The Goal of User Experience is Invisibility


A new boss once said to me, “I suppose you’re a bit of a gadget man, then?”  I wasn’t and never really have been, except maybe a bit as a kid.  I wondered if I ought to be.  I wish then that I’d had the clarity of mind to say, “No, and it’s precisely the fact that I’m not interested in the latest thing or the coolest piece of technology that I’m passionate about delivering a positive user experience.”  Oh well, benefits of hindsight.  I would go as far as to say that the ultimate goal of user experience is technological invisibility.  People only really care about content: finding something out or putting something in: the latter, usually to complete a task.

The bare truth is that the only people that care how good your website or your app are, are the geeks, the gadget chasers and, perhaps, the competition.  In other words, if you love technology then it could well be that you’re not best placed to deliver user experience.  The technology is the enabler and the latest isn’t necessarily the greatest. For example, pushing a product to only work on HTML 5 and being dismissive of those that don’t have the latest web browser is the kind of technological ignorance and snobbery that is suprisingly prevalent.  You can actually exclude users and give them a worse experience: but you got to play with your new toy (I hope it was worth it).  As with other areas of life, it’s what you do with it that counts.  It’s more mindset than toolset, to keep up the analogy.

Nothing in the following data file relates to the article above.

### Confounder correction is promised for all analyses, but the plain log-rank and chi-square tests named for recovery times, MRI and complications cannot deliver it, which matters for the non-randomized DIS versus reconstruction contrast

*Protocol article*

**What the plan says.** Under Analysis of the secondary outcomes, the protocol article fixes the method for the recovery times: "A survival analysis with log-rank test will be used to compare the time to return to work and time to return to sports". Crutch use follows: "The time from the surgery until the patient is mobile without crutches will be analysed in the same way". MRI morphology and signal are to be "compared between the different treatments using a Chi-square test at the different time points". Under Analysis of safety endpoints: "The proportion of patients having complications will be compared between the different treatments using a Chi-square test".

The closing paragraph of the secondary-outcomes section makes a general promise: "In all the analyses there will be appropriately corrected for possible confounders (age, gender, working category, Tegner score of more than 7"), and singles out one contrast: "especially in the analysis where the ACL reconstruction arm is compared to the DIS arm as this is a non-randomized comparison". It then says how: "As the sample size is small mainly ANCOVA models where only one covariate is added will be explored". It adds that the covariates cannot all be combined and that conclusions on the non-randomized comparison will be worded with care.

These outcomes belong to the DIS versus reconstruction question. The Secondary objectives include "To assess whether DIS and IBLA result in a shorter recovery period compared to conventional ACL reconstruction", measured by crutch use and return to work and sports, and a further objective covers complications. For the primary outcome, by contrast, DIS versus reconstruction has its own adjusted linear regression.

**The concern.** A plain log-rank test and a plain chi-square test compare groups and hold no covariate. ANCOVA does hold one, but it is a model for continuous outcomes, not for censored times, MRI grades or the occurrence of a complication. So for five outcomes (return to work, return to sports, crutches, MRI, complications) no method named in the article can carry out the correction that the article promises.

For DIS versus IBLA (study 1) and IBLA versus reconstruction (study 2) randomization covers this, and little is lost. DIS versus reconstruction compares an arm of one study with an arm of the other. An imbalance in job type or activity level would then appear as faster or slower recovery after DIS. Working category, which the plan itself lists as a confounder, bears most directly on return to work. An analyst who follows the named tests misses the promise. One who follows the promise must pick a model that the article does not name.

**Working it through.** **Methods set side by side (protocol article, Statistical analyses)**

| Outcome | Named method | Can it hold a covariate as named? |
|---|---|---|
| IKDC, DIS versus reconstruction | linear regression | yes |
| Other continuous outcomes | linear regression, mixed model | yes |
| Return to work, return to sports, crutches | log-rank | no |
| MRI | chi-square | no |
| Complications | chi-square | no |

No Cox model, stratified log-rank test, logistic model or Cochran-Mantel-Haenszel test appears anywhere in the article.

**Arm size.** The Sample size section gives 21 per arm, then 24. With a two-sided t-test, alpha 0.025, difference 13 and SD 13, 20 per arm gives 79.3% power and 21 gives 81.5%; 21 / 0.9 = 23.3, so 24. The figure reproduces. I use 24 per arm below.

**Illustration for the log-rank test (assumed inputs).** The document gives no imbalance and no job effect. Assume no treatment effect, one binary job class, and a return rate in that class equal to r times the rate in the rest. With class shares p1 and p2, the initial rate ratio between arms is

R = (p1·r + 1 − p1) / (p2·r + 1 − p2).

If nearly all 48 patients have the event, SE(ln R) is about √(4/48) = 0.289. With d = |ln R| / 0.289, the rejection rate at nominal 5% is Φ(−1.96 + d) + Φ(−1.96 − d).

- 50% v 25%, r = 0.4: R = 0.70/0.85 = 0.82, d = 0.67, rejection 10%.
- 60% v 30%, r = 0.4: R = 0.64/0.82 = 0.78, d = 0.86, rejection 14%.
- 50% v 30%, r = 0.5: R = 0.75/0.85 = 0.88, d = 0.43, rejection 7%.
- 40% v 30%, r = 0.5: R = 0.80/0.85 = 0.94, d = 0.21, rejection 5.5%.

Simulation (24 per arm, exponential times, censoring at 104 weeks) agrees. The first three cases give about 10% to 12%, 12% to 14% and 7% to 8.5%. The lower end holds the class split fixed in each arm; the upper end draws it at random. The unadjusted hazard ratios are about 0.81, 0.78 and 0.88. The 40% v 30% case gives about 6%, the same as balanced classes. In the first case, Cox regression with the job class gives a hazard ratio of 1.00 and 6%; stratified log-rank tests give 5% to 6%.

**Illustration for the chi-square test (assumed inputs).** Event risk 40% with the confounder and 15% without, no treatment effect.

It’s actually very liberating when you face up to the simple and what-should-be obvious truth that users want one or both of two things: data out or data in (other than playing games maybe.)  When you see it that way then you realise that the system/website/app/whatever will either facilitate this or just get in the way.  And that is user experience.  In fact, you may not even deliver a system/app, you may just give users the data if they already have the technology and a familiar interface…and if you really care about what they want rather than doing what you want.

When I was designing a corporate user experience strategy for a global company I shied away from saying this: perhaps because it still wasn’t crystal clear to me then.  I wanted to say something about making systems invisible or making them facilitate access to information or the completion of tasks.  For me, that’s the nub of it, that’s precisely what user experience is.  No one wants to see your hard work, they just want the end result.  Information technology begins with information for good reason, yet everyone focuses on the system.  Technologists love systems, versions and upgrades and users even rate systems for the quality of data, which is invariably due to processes and governance that have little or nothing to do with the system.